Biosafety materials used in the correct handling of low power laser equipment may interfere on the power delivered at the target tissue and, possibly, on the effects on biological tissues. The aim of this study was to evaluate the interference of the use of polyvinyl chloride (PVC) and polyethylene (PEAD) protection materials on the output power of low power lasers. Two low power diode laser devices with different wavelengths (red and infrared) were used. For each wavelength, two protection materials and two evaluation times (before and after protection) were considered. The output power (mW) was measured with the tip positioned in close contact with the power meter receiver. Parametric statistical test, two-way ANOVA for repeated measures (protection material and time), was performed considering the level of significance of 5%. In respect to “time”, all groups had the output power reduced after placing the protective material (p < 0.05). Comparing the protection materials, the PEAD showed a greater reduction in output power than the PVC for both red and infrared wavelengths. It was concluded that, among the biosafety materials tested, PVC is the most suitable for the protection of the tip of the low power lasers.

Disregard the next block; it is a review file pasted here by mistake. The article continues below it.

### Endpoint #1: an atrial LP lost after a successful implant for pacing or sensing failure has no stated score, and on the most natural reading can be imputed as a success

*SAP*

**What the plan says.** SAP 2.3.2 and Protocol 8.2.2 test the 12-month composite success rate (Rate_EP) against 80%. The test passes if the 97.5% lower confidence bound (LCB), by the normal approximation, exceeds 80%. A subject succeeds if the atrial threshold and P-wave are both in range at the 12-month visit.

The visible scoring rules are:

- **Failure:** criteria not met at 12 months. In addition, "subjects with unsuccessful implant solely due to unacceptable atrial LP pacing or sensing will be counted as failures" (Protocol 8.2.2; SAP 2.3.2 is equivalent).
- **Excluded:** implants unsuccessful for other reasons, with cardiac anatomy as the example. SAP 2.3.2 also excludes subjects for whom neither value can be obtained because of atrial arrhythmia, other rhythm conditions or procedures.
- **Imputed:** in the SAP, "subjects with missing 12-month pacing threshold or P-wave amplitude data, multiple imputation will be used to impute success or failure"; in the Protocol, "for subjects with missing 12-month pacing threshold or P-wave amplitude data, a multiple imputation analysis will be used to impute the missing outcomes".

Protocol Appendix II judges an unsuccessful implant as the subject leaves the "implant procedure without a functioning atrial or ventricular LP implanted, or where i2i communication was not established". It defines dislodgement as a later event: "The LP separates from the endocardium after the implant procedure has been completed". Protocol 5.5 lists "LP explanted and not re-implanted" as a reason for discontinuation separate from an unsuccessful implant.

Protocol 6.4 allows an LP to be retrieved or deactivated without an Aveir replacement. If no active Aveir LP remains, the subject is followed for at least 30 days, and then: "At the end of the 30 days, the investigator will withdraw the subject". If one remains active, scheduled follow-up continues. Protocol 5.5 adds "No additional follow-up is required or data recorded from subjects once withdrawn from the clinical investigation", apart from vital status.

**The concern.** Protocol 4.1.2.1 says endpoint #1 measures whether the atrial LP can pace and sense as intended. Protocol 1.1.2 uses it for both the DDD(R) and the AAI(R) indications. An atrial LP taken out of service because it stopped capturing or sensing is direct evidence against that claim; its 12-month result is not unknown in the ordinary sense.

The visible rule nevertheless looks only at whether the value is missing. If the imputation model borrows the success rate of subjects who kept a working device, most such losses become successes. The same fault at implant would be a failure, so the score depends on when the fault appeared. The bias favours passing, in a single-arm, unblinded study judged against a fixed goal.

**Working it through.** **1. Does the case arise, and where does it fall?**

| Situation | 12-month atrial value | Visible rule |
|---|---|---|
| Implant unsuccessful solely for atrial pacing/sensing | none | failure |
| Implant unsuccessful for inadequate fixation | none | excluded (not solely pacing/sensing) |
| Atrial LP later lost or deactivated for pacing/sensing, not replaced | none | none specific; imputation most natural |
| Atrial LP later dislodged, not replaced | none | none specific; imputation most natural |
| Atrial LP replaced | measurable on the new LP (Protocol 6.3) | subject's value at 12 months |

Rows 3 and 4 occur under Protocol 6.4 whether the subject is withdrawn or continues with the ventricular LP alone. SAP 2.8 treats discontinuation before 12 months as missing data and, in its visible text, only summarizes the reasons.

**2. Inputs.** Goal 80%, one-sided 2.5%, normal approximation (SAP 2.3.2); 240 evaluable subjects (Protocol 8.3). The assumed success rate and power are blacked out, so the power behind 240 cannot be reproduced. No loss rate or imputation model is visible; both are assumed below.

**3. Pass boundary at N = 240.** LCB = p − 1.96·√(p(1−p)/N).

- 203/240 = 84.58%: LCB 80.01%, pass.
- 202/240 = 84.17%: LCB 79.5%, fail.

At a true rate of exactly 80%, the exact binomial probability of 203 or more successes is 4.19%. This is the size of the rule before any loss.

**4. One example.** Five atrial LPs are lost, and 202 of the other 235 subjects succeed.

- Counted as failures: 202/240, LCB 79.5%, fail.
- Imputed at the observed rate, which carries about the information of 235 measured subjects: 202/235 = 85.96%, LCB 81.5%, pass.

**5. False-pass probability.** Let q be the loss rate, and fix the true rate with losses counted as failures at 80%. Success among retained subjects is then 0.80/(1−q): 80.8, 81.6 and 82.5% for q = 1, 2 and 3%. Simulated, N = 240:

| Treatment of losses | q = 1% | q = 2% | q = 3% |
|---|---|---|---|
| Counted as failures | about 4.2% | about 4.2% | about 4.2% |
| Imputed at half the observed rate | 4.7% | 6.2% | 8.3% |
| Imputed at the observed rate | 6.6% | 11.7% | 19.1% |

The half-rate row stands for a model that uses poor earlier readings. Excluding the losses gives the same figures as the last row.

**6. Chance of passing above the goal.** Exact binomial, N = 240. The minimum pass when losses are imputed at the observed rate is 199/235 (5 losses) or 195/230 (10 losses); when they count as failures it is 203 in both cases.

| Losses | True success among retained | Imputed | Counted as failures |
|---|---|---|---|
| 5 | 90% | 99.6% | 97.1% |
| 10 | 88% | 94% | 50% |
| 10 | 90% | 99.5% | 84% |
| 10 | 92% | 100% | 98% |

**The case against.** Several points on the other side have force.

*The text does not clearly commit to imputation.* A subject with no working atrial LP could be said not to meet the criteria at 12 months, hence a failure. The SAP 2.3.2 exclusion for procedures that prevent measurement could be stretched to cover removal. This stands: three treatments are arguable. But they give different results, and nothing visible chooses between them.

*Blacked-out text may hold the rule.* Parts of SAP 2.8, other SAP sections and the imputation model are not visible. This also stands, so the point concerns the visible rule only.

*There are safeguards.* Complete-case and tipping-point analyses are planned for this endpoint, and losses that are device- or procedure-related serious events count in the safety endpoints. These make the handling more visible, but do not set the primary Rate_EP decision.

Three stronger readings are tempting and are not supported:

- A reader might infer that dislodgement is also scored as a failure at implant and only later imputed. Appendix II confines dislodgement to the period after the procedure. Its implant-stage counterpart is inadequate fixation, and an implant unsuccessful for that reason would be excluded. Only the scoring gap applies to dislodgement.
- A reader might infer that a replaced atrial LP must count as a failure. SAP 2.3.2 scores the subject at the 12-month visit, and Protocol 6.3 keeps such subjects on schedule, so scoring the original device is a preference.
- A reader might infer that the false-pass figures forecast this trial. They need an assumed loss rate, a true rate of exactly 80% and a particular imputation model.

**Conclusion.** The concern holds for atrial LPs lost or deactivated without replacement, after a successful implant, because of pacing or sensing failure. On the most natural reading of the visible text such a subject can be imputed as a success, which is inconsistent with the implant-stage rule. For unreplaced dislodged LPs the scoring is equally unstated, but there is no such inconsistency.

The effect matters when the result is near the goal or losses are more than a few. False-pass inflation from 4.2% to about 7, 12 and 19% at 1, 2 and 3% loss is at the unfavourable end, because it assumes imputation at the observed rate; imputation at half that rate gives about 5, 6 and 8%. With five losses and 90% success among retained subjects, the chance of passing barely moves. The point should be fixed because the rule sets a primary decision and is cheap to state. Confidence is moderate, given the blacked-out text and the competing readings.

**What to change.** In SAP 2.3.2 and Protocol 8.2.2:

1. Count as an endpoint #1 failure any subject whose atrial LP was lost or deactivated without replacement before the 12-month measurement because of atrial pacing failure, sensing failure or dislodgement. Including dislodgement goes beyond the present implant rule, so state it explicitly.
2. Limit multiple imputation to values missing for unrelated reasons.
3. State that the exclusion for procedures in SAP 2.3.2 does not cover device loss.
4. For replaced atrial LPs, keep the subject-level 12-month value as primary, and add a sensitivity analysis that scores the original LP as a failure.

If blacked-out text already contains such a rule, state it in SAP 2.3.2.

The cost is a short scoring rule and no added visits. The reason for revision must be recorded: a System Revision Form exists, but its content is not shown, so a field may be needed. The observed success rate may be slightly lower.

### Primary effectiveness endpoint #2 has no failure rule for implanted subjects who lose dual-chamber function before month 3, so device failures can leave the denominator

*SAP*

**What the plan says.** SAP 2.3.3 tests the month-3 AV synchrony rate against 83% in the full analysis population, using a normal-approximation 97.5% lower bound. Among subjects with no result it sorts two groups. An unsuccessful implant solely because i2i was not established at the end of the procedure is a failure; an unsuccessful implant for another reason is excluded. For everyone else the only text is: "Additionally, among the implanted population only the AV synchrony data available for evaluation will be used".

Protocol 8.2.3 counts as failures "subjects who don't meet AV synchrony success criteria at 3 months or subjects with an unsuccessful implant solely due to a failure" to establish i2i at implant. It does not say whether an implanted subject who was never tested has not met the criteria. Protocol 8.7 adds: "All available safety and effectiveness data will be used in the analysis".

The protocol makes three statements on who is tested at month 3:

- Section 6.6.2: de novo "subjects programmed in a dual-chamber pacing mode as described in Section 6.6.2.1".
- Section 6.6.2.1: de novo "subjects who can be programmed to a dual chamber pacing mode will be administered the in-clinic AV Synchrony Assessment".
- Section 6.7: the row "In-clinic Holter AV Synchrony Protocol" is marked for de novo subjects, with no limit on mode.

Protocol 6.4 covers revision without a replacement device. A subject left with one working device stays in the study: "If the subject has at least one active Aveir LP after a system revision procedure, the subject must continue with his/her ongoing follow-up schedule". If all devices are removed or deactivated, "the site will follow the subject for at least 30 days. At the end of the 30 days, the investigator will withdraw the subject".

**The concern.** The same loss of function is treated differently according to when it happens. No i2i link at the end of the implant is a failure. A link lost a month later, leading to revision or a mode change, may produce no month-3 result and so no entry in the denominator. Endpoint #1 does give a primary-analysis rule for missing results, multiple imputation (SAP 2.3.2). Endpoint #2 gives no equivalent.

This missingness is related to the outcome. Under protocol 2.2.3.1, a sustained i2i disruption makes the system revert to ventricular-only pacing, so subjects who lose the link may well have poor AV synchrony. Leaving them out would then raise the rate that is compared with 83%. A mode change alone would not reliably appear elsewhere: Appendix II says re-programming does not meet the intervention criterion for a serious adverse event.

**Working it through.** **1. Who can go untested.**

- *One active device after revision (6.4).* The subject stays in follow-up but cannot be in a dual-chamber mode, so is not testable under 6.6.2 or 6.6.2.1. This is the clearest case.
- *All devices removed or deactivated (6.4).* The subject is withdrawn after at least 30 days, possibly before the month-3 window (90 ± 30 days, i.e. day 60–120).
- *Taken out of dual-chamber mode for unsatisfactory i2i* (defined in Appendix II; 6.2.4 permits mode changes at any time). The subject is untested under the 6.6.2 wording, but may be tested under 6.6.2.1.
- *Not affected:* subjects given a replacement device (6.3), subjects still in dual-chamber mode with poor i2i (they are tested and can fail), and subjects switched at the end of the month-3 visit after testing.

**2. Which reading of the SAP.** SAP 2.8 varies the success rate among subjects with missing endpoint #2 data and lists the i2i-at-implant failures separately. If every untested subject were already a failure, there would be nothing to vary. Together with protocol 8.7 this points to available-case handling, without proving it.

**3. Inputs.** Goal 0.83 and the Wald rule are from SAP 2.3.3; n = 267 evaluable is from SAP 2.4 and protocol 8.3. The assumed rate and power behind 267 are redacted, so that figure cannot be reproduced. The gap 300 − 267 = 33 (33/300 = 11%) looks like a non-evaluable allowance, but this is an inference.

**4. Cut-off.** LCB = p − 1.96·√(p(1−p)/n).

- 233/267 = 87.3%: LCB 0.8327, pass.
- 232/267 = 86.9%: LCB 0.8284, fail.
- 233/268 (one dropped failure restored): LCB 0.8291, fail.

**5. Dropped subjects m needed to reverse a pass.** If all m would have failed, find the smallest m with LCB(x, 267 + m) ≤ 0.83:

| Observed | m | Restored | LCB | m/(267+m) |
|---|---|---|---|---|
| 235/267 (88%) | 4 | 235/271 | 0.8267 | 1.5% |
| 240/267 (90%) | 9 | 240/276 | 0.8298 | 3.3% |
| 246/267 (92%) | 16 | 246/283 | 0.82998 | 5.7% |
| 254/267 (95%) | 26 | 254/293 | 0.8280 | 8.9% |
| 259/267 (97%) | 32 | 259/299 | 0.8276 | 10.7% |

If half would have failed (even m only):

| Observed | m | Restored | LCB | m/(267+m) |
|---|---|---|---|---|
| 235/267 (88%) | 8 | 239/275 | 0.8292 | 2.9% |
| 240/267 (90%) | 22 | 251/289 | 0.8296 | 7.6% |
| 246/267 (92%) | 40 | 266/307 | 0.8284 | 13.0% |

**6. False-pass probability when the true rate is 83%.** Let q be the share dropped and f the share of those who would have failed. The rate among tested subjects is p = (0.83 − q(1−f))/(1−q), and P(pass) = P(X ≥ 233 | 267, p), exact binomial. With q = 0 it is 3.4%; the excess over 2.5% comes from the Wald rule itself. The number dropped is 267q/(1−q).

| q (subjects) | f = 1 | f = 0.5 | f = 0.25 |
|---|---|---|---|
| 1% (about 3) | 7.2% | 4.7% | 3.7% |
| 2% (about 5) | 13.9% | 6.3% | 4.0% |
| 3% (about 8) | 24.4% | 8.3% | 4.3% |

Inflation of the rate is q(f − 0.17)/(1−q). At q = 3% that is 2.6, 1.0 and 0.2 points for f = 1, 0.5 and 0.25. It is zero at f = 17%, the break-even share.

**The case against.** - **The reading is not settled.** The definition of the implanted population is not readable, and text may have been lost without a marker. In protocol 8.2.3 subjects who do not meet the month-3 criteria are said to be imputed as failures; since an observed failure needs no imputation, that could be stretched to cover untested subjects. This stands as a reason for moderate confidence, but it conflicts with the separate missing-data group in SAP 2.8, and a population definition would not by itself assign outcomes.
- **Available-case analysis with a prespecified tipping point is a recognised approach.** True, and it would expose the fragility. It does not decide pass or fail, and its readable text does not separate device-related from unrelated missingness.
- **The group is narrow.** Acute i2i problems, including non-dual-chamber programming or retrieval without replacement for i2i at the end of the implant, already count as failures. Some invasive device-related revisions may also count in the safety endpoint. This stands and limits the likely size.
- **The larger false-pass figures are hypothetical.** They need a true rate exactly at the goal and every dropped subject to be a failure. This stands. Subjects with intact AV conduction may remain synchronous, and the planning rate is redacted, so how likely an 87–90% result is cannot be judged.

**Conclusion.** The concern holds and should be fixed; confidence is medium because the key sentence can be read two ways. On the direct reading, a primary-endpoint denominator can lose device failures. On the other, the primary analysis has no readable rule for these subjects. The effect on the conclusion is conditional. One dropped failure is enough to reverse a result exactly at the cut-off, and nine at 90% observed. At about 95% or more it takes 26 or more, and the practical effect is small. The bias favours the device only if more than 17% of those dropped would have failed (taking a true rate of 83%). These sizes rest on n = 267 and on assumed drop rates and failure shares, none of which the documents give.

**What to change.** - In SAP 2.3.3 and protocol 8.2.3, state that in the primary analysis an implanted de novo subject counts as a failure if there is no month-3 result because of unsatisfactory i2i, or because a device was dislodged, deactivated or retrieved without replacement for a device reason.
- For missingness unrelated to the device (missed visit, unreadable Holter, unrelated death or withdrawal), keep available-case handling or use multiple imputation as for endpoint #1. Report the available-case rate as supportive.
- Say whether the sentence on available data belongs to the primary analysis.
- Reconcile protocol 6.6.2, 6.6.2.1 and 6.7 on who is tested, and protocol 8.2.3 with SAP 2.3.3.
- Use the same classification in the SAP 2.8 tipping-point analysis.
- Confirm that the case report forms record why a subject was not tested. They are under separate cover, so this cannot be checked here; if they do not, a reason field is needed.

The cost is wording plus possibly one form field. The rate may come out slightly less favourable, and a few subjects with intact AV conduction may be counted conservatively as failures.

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Rodrigues, F.C.N., de Araújo, J.G.L., dos Santos Araújo, E.M. et al. Influence of biosafety materials of the laser output power. Lasers Med Sci 36, 311–315 (2021). https://doi.org/10.1007/s10103-020-03030-1
- Polyvinyl chloride